Advisor Reflections: Working From Home

June 26, 2020

My wife and I have been both working from home the last three months while our young children are also at home with us.

Once it became clear to me that we would be working from home for more than a few weeks, it was important to set up a workspace where I could focus and engage with clients and colleagues in an effective uninterrupted manner. I wanted to share with you what I implemented and my thought process. Hopefully you find it helpful and informative as you consider your own work-from-home situation.

Here are a few things I’ve learned about working from home:

Video: It’s important to have high-quality video, especially if you are expected to participate in virtual meetings frequently.  I took my Mirrorless camera and wired it to be my web camera by using a capture card. This provides a sharp focus and better depth to the onscreen image giving a more personal feel to the virtual experience. If you don’t have a high-quality camera, there are a number of good quality webcams you can purchase for under $100. Logitech offers many choices depending upon your needs and your budget

Camera Position:  Always try to position the camera at eye level or slightly higher as this presents yourself much in the same way people would see you in person.  If the camera is lower, your viewers will see mostly your mouth or up your nose.

Lighting:  If you have ever had a professional photo taken, remember how they had the scene lit, typically it was very bright lights with some way of diffusing the light.  You can replicate this by using a desk or table lamp with a white shade and a high wattage light bulb (>60-watt equivalent) in the “Bright White” color spectrum.  Optimally you would position the light source(s) to the left or right of your camera.

Microphone: Sound quality is crucial.  I did research on a variety of microphones that easily can connect to my computer through the USB port.  I selected the Samson G Track Pro that is user friendly and can regulate the mic sensitivity to not pick up background noise. My colleagues now joke that I sound like I am the host of a radio show.  While this may be a bit over the top, try to make sure that you have as good of microphone as you can for your budget.  If you have a noisy environment look for a microphone with a noise cancelation feature.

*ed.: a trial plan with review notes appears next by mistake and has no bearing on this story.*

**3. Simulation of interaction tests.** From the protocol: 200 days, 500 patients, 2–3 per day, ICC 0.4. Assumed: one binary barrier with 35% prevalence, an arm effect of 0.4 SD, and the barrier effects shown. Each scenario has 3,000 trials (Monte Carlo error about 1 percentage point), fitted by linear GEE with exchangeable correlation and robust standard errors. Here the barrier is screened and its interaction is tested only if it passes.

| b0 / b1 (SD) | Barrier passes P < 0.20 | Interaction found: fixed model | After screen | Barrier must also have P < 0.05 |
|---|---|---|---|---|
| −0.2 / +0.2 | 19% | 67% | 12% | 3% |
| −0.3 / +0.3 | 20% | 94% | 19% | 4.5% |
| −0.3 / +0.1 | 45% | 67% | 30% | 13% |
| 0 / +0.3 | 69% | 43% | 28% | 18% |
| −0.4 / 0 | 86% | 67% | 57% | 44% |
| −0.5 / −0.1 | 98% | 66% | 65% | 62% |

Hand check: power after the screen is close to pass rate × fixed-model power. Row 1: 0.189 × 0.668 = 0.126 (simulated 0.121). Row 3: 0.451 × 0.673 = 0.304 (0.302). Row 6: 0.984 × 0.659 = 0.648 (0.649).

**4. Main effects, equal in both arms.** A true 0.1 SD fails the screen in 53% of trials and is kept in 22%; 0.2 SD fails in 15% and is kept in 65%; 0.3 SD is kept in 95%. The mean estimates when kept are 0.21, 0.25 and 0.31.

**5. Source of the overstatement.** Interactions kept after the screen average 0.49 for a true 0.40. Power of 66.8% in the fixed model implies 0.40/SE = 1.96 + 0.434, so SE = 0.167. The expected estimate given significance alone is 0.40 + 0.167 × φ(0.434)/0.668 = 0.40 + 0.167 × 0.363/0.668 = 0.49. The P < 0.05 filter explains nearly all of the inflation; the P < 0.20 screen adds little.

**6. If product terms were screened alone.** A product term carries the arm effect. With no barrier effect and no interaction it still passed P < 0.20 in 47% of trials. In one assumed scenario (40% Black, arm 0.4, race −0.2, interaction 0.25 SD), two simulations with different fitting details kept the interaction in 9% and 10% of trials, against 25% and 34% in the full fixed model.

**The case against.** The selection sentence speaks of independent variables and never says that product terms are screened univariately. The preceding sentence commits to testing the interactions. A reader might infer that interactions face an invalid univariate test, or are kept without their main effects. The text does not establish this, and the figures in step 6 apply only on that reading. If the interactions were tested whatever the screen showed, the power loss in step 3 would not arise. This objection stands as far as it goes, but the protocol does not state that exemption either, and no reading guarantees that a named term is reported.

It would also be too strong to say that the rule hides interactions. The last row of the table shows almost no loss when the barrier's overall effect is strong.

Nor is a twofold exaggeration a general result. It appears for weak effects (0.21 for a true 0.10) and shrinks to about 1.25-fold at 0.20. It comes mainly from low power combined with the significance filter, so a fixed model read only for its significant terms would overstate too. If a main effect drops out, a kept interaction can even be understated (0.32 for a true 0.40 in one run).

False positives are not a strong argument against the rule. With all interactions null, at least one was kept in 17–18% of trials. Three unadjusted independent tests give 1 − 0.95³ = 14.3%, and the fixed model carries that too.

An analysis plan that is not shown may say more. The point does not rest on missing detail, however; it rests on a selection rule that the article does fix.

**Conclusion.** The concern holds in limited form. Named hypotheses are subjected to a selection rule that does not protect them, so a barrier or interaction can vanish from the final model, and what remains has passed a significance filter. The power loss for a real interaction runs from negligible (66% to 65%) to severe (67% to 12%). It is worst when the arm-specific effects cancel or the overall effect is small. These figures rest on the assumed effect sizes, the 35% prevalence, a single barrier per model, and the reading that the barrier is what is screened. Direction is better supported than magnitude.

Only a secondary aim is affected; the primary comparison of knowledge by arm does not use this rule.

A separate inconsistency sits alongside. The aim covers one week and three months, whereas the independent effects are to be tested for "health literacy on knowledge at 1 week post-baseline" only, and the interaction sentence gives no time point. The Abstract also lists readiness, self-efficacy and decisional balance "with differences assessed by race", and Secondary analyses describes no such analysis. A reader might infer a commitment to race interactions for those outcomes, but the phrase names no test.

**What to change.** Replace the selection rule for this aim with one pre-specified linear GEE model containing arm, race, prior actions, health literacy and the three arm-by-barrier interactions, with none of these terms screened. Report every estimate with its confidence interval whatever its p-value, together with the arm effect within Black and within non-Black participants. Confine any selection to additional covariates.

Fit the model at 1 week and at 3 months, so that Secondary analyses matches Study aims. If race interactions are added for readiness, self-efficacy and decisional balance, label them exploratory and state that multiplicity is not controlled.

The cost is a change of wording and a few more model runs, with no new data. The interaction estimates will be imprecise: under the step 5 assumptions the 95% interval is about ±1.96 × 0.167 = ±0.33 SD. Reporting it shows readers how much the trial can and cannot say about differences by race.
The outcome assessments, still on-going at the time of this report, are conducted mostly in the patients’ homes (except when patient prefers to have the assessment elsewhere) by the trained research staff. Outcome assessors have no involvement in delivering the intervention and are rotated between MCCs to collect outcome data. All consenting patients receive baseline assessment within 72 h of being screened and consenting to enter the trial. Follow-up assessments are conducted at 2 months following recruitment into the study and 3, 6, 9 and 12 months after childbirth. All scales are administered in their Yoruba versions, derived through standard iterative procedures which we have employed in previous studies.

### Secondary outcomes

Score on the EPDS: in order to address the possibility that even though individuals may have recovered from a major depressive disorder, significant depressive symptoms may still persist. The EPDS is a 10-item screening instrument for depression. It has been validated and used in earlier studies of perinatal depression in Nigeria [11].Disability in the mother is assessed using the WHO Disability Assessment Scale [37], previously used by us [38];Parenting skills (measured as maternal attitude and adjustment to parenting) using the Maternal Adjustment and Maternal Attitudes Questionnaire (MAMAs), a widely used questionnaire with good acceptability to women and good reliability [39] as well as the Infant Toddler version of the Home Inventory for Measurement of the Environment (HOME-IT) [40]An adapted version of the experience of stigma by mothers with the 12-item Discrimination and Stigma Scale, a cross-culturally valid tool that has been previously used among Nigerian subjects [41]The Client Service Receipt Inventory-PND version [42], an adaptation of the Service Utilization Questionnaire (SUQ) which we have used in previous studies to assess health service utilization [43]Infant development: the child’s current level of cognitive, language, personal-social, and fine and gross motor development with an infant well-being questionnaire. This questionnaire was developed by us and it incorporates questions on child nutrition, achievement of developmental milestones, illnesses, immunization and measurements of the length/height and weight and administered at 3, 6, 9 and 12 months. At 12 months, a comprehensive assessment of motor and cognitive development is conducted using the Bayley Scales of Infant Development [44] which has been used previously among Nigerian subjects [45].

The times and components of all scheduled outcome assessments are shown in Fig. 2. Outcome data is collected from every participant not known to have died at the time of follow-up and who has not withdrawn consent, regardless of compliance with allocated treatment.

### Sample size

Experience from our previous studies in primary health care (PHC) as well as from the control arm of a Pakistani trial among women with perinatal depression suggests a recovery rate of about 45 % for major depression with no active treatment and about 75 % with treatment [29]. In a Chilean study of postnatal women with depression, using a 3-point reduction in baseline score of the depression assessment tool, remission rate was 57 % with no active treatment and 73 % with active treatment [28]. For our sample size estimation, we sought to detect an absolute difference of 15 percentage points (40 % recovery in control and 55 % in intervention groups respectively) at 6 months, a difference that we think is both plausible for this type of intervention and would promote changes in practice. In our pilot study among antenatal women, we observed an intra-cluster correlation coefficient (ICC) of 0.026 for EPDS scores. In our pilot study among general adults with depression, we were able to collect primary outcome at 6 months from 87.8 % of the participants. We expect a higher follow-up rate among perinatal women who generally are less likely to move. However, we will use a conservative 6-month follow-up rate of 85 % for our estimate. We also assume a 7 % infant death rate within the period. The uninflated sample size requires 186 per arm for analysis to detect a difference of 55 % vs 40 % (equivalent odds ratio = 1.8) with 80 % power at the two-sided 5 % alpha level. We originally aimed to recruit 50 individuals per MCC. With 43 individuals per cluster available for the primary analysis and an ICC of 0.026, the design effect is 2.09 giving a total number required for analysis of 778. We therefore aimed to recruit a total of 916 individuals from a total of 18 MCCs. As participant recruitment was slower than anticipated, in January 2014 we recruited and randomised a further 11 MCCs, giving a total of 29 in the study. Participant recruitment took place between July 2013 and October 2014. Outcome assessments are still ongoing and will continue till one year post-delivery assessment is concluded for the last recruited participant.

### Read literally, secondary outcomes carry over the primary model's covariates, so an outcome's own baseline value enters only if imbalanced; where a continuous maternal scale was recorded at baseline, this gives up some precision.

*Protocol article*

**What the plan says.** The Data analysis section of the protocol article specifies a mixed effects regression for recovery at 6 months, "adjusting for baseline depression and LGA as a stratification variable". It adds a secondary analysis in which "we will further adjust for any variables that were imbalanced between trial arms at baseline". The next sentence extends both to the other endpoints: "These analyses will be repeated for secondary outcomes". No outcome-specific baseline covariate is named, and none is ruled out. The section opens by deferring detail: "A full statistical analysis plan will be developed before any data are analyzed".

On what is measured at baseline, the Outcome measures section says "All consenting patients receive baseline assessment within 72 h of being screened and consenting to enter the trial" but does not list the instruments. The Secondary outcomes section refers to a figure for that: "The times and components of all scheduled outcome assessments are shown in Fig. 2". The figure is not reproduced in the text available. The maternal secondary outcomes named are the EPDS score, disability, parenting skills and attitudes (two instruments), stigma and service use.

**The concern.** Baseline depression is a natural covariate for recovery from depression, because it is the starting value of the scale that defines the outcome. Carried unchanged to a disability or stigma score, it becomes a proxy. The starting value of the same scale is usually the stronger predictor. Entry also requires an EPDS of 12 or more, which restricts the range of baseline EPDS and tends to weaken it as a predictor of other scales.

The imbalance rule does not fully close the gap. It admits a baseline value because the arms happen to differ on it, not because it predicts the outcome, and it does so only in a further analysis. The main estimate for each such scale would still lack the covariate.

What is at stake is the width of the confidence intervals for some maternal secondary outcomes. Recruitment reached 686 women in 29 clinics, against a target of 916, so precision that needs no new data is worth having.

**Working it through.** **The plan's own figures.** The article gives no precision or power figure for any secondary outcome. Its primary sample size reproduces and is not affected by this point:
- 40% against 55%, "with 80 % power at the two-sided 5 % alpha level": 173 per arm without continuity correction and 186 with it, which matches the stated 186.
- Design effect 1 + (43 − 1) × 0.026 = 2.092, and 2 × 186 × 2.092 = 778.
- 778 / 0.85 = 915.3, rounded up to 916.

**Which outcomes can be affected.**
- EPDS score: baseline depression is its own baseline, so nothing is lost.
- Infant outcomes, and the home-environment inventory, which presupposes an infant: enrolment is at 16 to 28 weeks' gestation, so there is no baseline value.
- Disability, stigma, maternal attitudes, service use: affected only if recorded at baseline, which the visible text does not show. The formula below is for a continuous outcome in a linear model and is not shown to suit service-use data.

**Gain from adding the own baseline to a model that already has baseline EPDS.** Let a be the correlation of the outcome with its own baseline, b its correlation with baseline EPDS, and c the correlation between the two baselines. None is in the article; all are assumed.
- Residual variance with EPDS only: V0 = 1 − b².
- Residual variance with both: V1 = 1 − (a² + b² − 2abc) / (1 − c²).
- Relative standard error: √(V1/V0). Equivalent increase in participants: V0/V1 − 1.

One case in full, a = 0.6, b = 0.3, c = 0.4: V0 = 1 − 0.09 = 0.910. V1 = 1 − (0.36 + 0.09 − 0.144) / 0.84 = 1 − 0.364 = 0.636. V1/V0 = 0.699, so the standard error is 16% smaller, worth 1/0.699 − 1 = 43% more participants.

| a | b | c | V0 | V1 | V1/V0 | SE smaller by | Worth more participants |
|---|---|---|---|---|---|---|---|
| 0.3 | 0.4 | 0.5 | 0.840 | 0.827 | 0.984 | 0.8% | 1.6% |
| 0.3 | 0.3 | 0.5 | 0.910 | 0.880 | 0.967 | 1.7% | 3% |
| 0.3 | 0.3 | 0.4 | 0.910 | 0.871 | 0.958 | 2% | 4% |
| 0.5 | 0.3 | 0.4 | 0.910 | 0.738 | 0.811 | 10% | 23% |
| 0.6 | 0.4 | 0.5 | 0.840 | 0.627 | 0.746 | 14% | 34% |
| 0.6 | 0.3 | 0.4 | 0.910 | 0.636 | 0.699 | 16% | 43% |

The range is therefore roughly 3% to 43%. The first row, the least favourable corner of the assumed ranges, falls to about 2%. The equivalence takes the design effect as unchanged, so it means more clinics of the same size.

Internet Access:  We depend so much on internet connectivity these days!  If you can plug directly into your router that will be your best option for both speed and reliability.  If you need to use WIFI, make sure your router is placed on a table possibly in the middle of your home.  If you have a big living space, consider a mesh router as it can help to minimize WIFI dead zones.

Best Practices: Have a routine, make sure you are not inadvertently working 24/7 now that you are at home. Even if you have to log in during the evenings or weekends because you are juggling child care during the day, be sure to maintain a schedule as much as possible and communicate it to your colleagues to ensure that they are aware of when you can be reached and when you are unavailable.

Work/Life Balance:  When it is time to turn off, do so. Disconnect from your email and be sure to turn on a Do Not Disturb on your work email app.  If you don’t conduct personal business during business hours why would you conduct business during your personal hours?

Some of these changes/adjustments may be able to improve your work from home experience.  It has been great seeing clients even if it is virtually.  The virtual meetings have been more engaging than just being able to speak over the phone.

These changes have been difficult since they were thrust so quickly upon us all. But with advanced technology and our shared experiences, we can take this as an opportunity to better connect with each other and make those connections as personable as possible.

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